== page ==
Single-Dose Chemo for Testicular Tumors

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This may be superior to radiation following surgical removal of a testicle, according to researchers.

 

CHICAGO—The first randomized trial to evaluate the long-term outcome of a single dose of chemotherapy for early-stage testicular tumors suggests that this approach is safe and effective compared with radiation therapy, the current standard of care.

 

The study findings also showed that, after five years, patients receiving chemotherapy had a decreased risk of developing a tumor in the other testicle.

 

Lead investigator Tim Oliver, MD, professor emeritus of medical oncology at St. Bartholomew's Hospital in London, said this study was the largest ever for testicular cancer. It included more than 1,400 men who had stage I seminoma and had surgery to remove the affected testicle.

The patients were randomized to receive either a single dose of chemotherapy (carboplatin) given over one hour on an outpatient basis (573 patients) or a course of daily radiation therapy given for two or three weeks (904 patients). The dose of carboplatin varied and was based on each man's kidney function. 

 

After five years, the rate of cancer recurrence was comparable in both arms. The researchers, who presented study findings here at the American Society of Clinical Oncology annual meeting, identified recurrence in 5% of the chemotherapy group and 4% of the radiation therapy group. With a median follow-up of 6.5 years, the carboplatin group was 78% less likely to develop a tumor in the remaining testicle compared with the radiation therapy group.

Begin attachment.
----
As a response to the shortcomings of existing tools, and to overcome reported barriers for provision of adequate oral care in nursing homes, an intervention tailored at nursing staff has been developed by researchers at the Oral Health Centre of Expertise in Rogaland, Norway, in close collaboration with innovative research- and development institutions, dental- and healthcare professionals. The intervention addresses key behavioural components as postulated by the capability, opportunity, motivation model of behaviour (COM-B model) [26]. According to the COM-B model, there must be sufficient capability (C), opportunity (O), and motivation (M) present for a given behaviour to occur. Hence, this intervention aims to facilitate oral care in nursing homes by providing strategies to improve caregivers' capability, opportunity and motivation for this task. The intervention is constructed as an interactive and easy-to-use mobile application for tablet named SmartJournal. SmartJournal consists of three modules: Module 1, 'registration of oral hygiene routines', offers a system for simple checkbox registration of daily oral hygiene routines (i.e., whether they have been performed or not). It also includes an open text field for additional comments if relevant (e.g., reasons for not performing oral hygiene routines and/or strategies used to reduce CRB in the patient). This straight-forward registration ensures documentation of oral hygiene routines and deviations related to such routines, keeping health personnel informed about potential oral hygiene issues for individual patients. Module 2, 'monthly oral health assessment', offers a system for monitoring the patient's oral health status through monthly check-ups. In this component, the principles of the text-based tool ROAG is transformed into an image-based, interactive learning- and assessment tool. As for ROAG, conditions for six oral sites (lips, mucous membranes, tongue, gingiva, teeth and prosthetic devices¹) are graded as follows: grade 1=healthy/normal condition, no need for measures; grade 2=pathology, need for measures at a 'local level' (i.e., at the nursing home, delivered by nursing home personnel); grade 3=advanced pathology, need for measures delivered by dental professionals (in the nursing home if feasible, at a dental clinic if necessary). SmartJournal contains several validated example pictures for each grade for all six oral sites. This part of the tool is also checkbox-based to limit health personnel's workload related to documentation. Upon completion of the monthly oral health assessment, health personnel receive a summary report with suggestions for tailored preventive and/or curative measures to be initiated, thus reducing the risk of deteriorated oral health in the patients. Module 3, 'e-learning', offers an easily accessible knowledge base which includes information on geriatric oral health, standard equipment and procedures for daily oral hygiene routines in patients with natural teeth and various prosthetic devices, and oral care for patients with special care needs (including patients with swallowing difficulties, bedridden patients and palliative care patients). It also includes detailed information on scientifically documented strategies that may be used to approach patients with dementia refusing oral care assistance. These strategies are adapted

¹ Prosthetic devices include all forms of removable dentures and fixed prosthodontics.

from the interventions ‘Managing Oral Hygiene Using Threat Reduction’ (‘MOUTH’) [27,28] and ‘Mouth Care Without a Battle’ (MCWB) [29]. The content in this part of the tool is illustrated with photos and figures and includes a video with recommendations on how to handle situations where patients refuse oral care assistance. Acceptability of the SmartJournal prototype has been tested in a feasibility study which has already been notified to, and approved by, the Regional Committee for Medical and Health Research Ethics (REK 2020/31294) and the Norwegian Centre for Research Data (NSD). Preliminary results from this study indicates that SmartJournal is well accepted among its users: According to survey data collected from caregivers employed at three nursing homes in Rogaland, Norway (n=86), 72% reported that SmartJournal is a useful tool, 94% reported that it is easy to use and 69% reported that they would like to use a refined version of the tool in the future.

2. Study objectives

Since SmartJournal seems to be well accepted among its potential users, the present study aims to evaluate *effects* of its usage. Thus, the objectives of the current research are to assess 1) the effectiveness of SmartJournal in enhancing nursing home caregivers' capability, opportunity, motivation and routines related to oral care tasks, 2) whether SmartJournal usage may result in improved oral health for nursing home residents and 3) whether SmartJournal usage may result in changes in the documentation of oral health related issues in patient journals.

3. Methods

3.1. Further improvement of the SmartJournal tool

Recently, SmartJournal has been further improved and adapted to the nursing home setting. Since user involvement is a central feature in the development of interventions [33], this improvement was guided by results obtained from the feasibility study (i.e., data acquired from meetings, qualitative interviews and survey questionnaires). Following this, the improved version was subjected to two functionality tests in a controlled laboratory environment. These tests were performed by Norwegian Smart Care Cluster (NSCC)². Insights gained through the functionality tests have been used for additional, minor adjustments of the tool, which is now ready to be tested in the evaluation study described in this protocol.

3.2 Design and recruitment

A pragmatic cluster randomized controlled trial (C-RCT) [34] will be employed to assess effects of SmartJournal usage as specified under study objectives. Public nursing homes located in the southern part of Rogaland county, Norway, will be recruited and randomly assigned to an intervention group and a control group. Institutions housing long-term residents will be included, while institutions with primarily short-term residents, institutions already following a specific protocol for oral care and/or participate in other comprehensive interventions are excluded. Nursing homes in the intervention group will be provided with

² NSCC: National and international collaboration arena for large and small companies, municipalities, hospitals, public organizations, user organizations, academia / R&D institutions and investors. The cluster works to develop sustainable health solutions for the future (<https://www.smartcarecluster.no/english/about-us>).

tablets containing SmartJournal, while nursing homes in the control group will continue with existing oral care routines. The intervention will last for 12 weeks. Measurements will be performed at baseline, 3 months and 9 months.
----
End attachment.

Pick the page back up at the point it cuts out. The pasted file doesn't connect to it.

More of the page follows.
Fifteen patients in the radiation therapy arm developed a tumor in their remaining testicle compared with just two patients in the carboplatin arm. The adverse effects for both treatments were very low, but men treated with radiation therapy reported higher levels of moderate or severe lethargy (24% vs. 7% of patients receiving carboplatin) four weeks after starting treatment.

 

“Personal preference is becoming a more important factor in determining the best treatment for patients with testicular cancer,” Dr. Oliver said. “We've also seen this in prostate cancer, where there are a number of equally strong treatment options. This study establishes surgery followed by carboplatin chemotherapy as a safe new alternative for patients who have early-stage seminoma and would prefer a treatment that lasts a shorter period of time.”

 

The findings are particular significant because about half of all diagnosed testicular cancers are stage I seminoma, he said. Testicular cancer is the most common solid tumor diagnosed in men between the ages of 15 and 35 and there are about 8,000 new cases a year diagnosed in the United States alone, he noted.

 

“For the first time there is evidence for a minimum treatment of just one course of chemotherapy,” he said. “It is totally tolerable and there are very little side effects. More importantly, the study demonstrated a more powerful effect on chemoprevention on tumors in the other testicle.”

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